In the embodiment depicted in
Global External Component Values
150 pF, 2 kV, , ±20%
C3, C6, C10, C16
0.1 μF, 16 V, ±20%
C4, C11, C23, C28, C29
0.1 μF, 50 V, ±20%
1800 pF, 300 V, ±5%
22 nF, 300 V, ±20%
0.22 μF, 16 V, ±20%
0.47 μF, 16 V, ±10%
0.68 uF, 16 V, ±10%
1.0 μF, 250 V, ±20%
12 nF, 16 V, ±10%
0.01 uF, 16 V, ±10%
1800 pF, 50 V, ±10%
1000 pF, 2000 V, ±10%
R1, R4, R21, R22, R23
402Ω, 1/16 W ±1%
36 kΩ, 1/16 W, ±5%
120 kΩ, 1/16 W ±5%
R7, R8, R15, R16, R17, R19
4.87 KΩ, ¼ W ±1%
15 kΩ, 1/10 W ±5%
10 kΩ, 1/16 W ±1%
78.7Ω, 1/16 W ±1%
215Ω, 1/16 W ±1%
7.5 kΩ, ¼ W ±5%
2.2 kΩ, 1/10 W ±5%
150Ω, 1/16 W ±5%
A42, NPN 300 V
A92, PNP 300 V
2N2222 NPN 40 V ½ W
Sidactor 275 V, 100 A
Zener Diode 43V
Zener Diode 5.6 V
FCC/CTR21 Only External Component Values
150 pF, 2 kV, ±20%
C3, C6, C10, C16
0.1 uF, 16 V, ±10%
0.10 μF, 50 V ±20%
1800 pF, 250 V, ±10%
22 nF, 250 V, ±20%
0.22 uF, 16 V, Tant, ±10%
0.47 uF, 16 V, ±10%
12 nF, 16 V, ±10%
0.01 uF, 16 V, ±10%
1800 pF, 50 V ±10%
1000 pF, 2 kV ±10%
C4, C11, C14, C15, C17, C21,
C23, C28, C29
402Ω, 1/16 W ±1%
36 kΩ, 1/16 W ±5%
120 kΩ, 1/16 W ±5%
R1, R3, R4, R14, R12, R13, R21, R22, R23
15 kΩ, 1/10 W ±5%
R7, R8, R15, R16, R17, R19
4.87 kΩ, ¼ W ±1%
10 kΩ, 1/16 W ±1%
2.2 kΩ, 1/10 W ±5%
150Ω, 1/16 W ±5%
A42, NPN 300 V
A92, PNP 300 V
2N2222, NPN, 40 V ½ W
Sidactor 275 V, 100 A
Zener Diode 43 V
An exemplary embodiment of the present invention will be discussed below with reference to a configuration according to
The technique for transitioning the state of a hookswitch as disclosed herein may be conceptually seen with respect to
The current through current source 502 does not have to be completely ramped down prior to the opening of the hookswitch 500. Rather, the current need only be dropped to a level sufficiently low so that the current change (di/dt) when the hookswitch 500 opens does not exceed a level that results in the failure to meet pulse dialing and spark quenching specifications.
Moreover, though described conceptually in
Example circuitry for achieving a current ramp when transition from off-hook to on-hook conditions in shown in
The current change over time change (di/dt) which occurs when the hookswitch transitions from an off-hook state to an on-hook state may be minimized by ramping down the currents IDCT′, IHOOK, and ICHIP prior to the hookswitch going completely on-hook (i.e. the hookswitch is opened and Q2 is off). Ramping down the currents lowers the loop current flowing through the hookswitch prior to opening the hookswitch. Thus, by the time IHOOK reaches a level sufficiently low to turn off Q2, and thus open the hookswitch, the total loop current will have already significantly dropped in a relatively slow and controlled manner. For example, a typical loop current may be approximately 100 mA in the off-hook mode and after approximately 1.5 to 2 msec may have dropped to 2 mA prior to the hookswitch completely opening. Thus, the loop current may decrease by 50% or more prior to the hookswitch opening, and more preferably by more than 75%.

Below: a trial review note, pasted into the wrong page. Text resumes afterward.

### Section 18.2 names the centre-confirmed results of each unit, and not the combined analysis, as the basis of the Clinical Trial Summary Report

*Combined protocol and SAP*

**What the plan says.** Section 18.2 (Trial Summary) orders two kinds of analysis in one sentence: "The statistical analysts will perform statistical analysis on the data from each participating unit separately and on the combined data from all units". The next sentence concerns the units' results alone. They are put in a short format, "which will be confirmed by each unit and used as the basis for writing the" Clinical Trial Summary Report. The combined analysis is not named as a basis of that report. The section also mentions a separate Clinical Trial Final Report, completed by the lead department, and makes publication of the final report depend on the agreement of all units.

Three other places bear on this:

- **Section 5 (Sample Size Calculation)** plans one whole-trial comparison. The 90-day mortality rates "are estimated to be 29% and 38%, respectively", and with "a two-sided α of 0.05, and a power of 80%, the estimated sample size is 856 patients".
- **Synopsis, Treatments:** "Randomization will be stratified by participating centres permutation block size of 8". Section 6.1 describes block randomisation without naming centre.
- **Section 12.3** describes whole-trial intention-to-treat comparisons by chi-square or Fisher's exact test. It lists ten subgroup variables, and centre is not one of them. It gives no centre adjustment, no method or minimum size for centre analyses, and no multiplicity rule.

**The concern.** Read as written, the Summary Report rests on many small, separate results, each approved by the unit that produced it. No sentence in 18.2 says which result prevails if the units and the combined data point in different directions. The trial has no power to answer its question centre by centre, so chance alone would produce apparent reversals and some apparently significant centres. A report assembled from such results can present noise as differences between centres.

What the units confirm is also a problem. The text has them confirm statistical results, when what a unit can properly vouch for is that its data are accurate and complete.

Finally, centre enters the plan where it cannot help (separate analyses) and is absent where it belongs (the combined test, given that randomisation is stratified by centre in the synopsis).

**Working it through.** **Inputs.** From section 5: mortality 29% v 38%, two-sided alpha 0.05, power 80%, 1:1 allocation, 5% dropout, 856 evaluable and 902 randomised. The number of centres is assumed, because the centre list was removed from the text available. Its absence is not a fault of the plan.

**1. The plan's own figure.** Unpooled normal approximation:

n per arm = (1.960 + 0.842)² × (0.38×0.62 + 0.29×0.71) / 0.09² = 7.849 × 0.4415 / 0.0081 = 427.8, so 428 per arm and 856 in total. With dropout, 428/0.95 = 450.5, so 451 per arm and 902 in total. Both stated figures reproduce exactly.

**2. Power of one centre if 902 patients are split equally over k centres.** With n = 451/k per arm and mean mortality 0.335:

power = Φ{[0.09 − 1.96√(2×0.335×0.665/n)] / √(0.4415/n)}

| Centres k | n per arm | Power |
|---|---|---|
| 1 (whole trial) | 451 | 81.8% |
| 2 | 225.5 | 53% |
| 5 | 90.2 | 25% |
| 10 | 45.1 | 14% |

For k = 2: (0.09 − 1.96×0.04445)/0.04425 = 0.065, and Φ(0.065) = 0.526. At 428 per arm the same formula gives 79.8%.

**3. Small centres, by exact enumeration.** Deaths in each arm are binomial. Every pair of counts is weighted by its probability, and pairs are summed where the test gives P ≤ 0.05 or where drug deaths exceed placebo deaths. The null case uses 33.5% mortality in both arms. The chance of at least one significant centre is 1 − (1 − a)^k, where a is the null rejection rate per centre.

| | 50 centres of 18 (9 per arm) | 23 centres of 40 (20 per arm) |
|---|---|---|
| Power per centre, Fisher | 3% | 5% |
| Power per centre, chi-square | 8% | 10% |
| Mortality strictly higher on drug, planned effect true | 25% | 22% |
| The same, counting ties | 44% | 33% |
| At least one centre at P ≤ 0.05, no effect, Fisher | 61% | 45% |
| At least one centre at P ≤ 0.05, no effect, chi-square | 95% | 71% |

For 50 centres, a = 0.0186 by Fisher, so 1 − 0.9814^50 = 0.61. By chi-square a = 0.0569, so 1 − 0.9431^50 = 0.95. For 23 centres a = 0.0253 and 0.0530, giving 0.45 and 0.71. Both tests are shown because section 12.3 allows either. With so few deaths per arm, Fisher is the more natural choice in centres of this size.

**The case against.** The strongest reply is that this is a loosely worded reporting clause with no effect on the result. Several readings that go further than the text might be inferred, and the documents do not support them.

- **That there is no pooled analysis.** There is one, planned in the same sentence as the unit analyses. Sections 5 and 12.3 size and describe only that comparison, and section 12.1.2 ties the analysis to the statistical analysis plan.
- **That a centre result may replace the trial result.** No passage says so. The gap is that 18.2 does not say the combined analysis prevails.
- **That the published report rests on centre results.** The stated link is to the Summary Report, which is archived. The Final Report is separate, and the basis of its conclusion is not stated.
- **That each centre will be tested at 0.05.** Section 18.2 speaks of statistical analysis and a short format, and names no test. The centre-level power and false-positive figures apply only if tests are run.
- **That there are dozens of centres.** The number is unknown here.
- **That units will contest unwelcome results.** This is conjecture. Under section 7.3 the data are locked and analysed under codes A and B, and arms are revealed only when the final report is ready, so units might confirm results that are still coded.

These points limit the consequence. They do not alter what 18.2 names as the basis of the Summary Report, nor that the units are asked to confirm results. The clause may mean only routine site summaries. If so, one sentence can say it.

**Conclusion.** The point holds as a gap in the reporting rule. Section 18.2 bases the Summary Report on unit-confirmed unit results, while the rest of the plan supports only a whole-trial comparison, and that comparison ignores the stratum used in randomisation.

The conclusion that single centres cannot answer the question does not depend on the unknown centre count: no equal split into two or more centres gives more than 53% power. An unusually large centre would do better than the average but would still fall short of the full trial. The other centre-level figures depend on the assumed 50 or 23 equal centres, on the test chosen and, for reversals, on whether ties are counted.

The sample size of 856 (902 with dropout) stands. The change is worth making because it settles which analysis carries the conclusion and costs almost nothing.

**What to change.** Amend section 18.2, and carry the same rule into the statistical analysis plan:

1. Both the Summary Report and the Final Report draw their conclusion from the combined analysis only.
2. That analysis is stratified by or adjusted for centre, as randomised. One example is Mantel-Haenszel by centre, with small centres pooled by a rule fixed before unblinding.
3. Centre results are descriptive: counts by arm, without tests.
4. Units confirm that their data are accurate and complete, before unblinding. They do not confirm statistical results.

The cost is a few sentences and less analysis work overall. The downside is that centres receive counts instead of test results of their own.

Circuitry for ramping down the currents IDCT′, ICHIP, and IHOOK may be seen with respect to
Similarly, the ICHIP may be ramped down as shown in
A circuit for controlling the current IHOOK is shown in
In operation, the circuit of
The operation of the switches 702, 704, 804, 806, 902, 904, and 906 in relation to the off-hook or on-hook state may be seen with respect to
As mentioned above,
Further modifications and alternative embodiments of this invention will be apparent to those skilled in the art in view of this description. Accordingly, this description is to be construed as illustrative only and is for the purpose of teaching those skilled in the art the manner of carrying out the invention. It is to be understood that the forms of the invention herein shown and described are to be taken as the presently preferred embodiments. Various changes may be made in the shape, size and arrangement of parts. For example, equivalent elements may be substituted for those illustrated and described herein, and certain features of the invention may be utilized independently of the use of other features, all as would be apparent to one skilled in the art after having the benefit of this description of the invention. Moreover, the various aspects of the inventions disclosed herein may be used in combination or separately as will also be apparent to those skilled in the art.
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|U.S. Classification||379/399.01, 379/413.04, 379/413.01, 379/413.02, 379/399.02|
|International Classification||H04M19/00, H04M1/00, H04L25/06, H04M11/06, H04M9/00, H04L7/033|
|Cooperative Classification||H04M19/001, H04L25/0266, H04M11/06, H04L25/06, H04L7/033|
|European Classification||H04M19/00B, H04M11/06, H04L25/02K1, H04L25/06|
|Oct 14, 2009||FPAY||Fee payment|
Year of fee payment: 4
|Oct 16, 2013||FPAY||Fee payment|
Year of fee payment: 8